|Experience, independent evaluation, and operational research tell us that the impact of development assistance can be increased if development agencies support efforts to strengthen the institutions and systems that countries already have in place and work more directly with them. |
Background. To ensure appropriate use of the resources it provides, the World Bank -- like most other development institutions -- has specific and detailed operational requirements for the projects it supports. This has generally meant the creation of special units outside existing government structures solely to implement Bank-funded projects. But isolating projects from the government systems of the client country limits institutional strengthening and capacity building and thus the impact of development assistance (WDR 2004: Making Services Work for Poor People). Further, the parallelism with existing structures has often increased the transaction costs of working with the World Bank (see Toward Country-led Development: A Multi-Partner Evaluation of the Comprehensive Development Framework, Synthesis Report, Operations Evaluation Department, 2003).
Changing Paradigm. Experience, independent evaluation (see Vietnam Country Assistance Evaluation, OED Report No. 23288, November 21, 2001), and operational research tell us that the impact of development assistance can be increased if development agencies support efforts to strengthen the institutions and systems that countries already have in place and work more directly with them since external development assistance accounts for only about 1 percent of annual development spending by developing countries. Using country systems also enhances country ownership and thus the sustainability of development programs. In addition, using country systems can lower transaction costs and increase aid effectiveness by providing a natural focal point for donor efforts to harmonize their processes.
Evolving Practice. In line with this thinking, in recent years the World Bank began using country systems in specific fiduciary areas-financial management (accounting, financial reporting, auditing) and national competitive bidding procurement-for projects in an increasing number of countries where it judged such country systems to be acceptable.
Exploring Further Use of Country Systems
Following a period of consultation and public comment, on March 18, 2005 Executive Directors approved the launch of a pilot program to explore using a country’s own environmental and social safeguard systems (that is, its national, subnational, or sectoral implementing institutions and applicable laws, regulations, rules and procedures), where they are assessed as being equivalent to the Bank’s systems, in Bank-supported operations. This approach will facilitate a move away from the traditional model in which safeguard and fiduciary policies are applied to only Bank-financed activities toward supporting the development and application of effective policies for all government expenditures. Key to the approach will be an increased emphasis by the Bank on capacity-building and human resource development, which can have a major multiplier effect by leading to broad improvements in the quality of government systems.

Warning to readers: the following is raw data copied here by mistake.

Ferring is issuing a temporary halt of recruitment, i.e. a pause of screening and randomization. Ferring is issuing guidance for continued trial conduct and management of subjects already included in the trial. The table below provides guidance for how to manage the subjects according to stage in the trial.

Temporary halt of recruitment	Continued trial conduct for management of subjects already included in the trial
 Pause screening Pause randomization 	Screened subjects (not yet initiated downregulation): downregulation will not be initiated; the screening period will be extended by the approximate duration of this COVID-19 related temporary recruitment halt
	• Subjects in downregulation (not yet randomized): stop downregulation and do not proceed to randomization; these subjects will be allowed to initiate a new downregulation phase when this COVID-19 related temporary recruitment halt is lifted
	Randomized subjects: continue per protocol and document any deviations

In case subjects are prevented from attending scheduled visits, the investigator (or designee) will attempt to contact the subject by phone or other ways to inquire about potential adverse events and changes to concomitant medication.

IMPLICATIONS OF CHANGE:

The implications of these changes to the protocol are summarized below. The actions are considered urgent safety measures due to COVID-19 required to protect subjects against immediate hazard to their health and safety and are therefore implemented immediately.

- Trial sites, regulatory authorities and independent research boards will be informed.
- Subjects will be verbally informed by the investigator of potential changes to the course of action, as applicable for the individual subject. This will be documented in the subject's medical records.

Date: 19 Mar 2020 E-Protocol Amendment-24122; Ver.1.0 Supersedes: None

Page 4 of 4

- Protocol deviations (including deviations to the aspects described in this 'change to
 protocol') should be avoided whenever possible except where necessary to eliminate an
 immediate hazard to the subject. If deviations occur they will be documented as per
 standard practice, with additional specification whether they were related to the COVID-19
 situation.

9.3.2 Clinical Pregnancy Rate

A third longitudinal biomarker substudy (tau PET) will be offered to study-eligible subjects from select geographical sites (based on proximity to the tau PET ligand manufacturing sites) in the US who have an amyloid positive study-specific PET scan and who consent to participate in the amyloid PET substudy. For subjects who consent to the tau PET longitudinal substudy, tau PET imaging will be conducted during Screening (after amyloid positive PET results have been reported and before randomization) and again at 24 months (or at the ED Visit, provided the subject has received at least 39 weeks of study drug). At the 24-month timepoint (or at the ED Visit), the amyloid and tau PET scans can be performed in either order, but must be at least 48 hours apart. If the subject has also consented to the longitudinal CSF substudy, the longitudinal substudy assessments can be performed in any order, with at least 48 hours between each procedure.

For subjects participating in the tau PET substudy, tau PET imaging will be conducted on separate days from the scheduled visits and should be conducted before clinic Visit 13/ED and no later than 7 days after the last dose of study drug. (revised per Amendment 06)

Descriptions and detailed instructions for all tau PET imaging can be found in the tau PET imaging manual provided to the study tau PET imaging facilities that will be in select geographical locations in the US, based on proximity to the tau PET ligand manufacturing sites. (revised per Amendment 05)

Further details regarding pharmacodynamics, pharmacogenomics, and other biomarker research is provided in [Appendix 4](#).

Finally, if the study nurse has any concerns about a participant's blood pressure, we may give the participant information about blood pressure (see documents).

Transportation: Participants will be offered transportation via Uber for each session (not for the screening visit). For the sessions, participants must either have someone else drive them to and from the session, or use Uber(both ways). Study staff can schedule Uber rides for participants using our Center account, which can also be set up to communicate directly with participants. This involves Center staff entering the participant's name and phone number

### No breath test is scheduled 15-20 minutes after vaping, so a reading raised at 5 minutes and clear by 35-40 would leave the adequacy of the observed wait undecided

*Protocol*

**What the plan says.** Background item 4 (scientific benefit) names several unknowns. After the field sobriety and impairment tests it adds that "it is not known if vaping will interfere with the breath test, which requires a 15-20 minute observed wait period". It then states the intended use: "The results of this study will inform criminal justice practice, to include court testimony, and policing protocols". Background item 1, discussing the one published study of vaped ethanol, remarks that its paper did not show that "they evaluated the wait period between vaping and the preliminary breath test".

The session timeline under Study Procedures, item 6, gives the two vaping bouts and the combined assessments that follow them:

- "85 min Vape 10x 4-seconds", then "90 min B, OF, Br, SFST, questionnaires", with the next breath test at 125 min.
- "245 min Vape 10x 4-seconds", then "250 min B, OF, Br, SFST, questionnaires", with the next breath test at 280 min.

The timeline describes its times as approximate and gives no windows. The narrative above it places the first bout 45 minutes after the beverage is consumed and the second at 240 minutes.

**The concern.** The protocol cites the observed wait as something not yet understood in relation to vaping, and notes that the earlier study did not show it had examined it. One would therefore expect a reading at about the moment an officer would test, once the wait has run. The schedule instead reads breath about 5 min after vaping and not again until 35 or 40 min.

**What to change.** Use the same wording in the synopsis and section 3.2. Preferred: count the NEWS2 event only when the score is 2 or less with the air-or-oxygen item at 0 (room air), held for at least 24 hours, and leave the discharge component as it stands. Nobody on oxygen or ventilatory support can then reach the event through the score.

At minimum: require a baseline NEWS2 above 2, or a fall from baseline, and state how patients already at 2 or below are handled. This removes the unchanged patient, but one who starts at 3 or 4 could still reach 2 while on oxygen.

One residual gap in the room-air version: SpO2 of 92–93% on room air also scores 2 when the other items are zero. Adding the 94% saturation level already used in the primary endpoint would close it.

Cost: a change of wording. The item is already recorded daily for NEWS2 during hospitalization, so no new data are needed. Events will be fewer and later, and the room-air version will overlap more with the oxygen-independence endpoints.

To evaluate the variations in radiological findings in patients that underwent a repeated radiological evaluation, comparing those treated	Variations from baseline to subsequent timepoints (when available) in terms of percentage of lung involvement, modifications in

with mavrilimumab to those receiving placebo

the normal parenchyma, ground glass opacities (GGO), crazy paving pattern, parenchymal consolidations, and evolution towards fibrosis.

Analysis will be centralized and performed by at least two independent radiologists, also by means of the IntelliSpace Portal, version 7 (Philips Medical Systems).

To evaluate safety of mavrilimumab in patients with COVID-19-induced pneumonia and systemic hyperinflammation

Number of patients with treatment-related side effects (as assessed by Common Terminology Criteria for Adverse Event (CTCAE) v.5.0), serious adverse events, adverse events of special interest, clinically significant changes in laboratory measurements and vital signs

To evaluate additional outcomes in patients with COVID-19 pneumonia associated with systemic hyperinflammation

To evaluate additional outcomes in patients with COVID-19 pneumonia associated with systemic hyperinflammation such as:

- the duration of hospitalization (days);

New Policy. The pilot program is proposed to run for two years and will be governed by the new OP / BP 4.00, Piloting the Use of Borrower Systems to Address Environmental and Social Safeguard Issues in Bank-Supported Projects. OP/BP 4.00 elaborates on the approach, enumerates the criteria for assessing country systems, and specifies the respective roles of the borrower and the Bank, including responsibility for proposing the use of country systems. It also specifies requirements for the documentation and disclosure of the basis for using country systems. The approach has been developed with input from Executive Directors, Bank staff, and external stakeholders such as representatives of governments, bilateral and multilateral development institutions, civil society organizations, and the private sector. It has also benefited from the Bank’s experience with using country systems in financial management and procurement. As in these areas, it is consistent with commitments made by the development community in the Paris Declaration on Aid Effectiveness. The use of country systems would not alter the role of the Inspection Panel, Operations Evaluation Department, or Quality Assurance Group, or institutional obligations under the Bank’s disclosure policy.